A new Norwegian aircraft was flying for the first time in the end of 2016 when Kitemill did its successful test flight at Lista airport. This is the first an aircraft made in Norway is to produce renewable energy.
Photo by Thomas, Kitemill
Successful test flight: This is the new Norwegian aircraft developed by Kitemill. They had a successful test flight at Lista airport during Autumn 2016. Now they work with further development of the aircraft so that it is ready for serial production.
The plane was designed based on the kites that Kitemill has developed in the past. These kites, or planes, are the most important component to produce renewable, green and environmentally friendly energy based on Kitemill its competence.
It flew as it should
It was an important milestone when we noted that our new aircraft flew as it was planned to fly, says Sture Smidt in Kitemill.
He is the company’s discipline leader for the kite, aerodynamics and structure. It took him slightly more than one year to develop this new aircraft together with the company’s test pilot and kite responsible person, Jo Grini and the rest of the Kitemill team. It was built in Kitemill workshop at Lista by Jo Grini and Andrew Hogg. Andrew was assisting the building and is a microplane technician. Originally, the kite design was done by Philip Kolb. Jo Grini was responsible for the physical construction of the aircraft.
Next is series production
The new aircraft has a wingspan of 7.5 meter. The drawings were made by Sture Smidt, Jo Grini and the other employees within Kitemill. The aircraft is mainly composed of strong composite material containing a high fraction of carbon fibers. In this way, the aircraft is built to withstand strong forces in the air, while it is connected to a tether that transmits the kinetic energy to a ground-based drum. This drum is connected to a generator that produces electricity up to 30 kW. Now Kitemill is into developing and optimizing its aircraft even further for maximum performance and adjustment to serial production.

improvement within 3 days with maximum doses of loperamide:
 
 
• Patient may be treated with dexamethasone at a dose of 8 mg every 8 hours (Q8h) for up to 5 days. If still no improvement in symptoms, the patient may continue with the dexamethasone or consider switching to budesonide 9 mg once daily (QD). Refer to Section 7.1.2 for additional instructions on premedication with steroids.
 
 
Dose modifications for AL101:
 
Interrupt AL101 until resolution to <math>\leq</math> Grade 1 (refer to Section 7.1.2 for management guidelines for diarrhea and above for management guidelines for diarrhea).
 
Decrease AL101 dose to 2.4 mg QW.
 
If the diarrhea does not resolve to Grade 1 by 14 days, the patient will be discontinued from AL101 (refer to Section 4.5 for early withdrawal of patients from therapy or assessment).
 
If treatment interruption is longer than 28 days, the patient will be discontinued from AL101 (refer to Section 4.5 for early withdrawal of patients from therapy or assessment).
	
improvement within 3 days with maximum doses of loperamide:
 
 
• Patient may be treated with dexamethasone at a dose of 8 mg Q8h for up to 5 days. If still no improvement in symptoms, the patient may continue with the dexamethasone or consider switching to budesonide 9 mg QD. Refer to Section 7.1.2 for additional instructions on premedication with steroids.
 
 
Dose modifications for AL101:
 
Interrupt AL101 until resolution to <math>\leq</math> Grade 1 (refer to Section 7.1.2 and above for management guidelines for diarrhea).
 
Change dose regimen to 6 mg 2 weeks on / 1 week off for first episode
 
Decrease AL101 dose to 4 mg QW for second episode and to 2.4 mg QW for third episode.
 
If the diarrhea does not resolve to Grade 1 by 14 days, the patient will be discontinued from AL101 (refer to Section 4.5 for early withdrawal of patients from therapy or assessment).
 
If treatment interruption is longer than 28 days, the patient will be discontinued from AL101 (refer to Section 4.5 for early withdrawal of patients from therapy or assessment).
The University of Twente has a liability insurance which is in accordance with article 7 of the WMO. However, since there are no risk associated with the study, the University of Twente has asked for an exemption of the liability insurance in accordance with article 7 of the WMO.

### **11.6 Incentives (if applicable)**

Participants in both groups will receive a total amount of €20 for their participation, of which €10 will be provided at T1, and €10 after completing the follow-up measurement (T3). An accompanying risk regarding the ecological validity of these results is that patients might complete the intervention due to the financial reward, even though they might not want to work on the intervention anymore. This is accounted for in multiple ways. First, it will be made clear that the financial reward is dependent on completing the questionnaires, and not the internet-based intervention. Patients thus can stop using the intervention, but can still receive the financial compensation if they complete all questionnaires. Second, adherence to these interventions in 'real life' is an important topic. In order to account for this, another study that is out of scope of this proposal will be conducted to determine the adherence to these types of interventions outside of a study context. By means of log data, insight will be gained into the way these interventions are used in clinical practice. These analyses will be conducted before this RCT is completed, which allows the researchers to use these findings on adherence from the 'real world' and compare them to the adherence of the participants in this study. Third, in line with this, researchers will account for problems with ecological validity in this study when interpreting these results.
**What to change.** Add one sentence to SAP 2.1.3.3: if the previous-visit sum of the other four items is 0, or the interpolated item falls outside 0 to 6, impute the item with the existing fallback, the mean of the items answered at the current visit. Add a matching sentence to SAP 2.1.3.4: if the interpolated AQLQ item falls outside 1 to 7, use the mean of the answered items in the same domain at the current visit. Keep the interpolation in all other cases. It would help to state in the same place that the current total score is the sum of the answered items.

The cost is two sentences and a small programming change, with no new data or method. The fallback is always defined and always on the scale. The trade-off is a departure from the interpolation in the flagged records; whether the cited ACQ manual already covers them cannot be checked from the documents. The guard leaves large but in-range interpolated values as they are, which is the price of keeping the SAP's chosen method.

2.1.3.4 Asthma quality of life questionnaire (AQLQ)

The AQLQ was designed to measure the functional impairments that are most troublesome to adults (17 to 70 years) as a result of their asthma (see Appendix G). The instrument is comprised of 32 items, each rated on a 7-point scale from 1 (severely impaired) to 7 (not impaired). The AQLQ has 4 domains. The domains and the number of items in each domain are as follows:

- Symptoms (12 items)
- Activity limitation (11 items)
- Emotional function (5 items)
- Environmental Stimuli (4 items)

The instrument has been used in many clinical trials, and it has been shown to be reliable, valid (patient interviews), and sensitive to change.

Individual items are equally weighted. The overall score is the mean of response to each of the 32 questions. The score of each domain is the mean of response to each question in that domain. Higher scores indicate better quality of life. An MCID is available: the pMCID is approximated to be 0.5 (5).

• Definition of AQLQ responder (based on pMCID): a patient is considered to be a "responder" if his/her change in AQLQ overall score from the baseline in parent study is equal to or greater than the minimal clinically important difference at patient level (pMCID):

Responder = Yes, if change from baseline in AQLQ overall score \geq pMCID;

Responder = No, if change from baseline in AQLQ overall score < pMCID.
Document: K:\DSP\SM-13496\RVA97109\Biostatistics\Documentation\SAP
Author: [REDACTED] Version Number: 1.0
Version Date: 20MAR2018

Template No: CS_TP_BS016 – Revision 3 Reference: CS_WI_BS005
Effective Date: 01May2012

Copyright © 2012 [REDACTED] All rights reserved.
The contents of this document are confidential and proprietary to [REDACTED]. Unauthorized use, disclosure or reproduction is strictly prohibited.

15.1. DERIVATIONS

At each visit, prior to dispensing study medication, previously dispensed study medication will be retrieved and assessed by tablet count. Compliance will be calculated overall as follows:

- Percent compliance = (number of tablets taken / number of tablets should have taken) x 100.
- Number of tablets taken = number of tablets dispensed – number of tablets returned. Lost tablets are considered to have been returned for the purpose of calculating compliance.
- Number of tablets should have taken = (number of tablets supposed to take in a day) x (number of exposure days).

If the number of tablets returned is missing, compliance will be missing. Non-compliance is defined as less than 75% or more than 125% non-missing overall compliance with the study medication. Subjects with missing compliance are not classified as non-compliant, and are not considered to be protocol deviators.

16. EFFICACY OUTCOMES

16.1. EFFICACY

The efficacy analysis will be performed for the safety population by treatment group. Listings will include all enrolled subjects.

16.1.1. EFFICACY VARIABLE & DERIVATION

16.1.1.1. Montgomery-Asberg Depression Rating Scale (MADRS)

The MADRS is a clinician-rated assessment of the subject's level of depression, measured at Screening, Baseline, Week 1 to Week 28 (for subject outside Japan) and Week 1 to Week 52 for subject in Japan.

I find it very exciting to develop an optimized design for our kites. I work with both the aerodynamics and the structural mechanics design of our flying vehicles, says engineer Sture Smidt. He has been employed at Kitemill since April 2015 and has a long experience within aerodynamics and as a mechanical designer, both for Kongsberg Gruppen within airspace and for Umoe Mandal working with fiber reinforced composites in their new vehicles.
It is very rewarding to work within my field of interest, being airspace products, with design, construction and calculations, says Sture. He works for Kitemill from Moss daily.
Built an aircraft as a twelve-year old
Jo Grini was employed in Kitemill during 2013 and works in the project as the RC-pilot and as a result also with the electronics in the kite itself. Jo is an enthusiastic RC-model aircraft pilot with many merits: he was Norwegian champion for 19 times and Nordic champion three times. He built his first aircraft when he was 12 years old.
It is thrilling to work in Kitemill, together with so many competent persons that are all very convinced about renewable energy. I get a lot of energy that we share in this vision and all that is contribute during the discussions, because we always aim for the best and most cost-effective solutions, says the electrician from Fagernes. He says that all listen to each other’s viewpoints, that makes it a pleasure to work in Kitemill.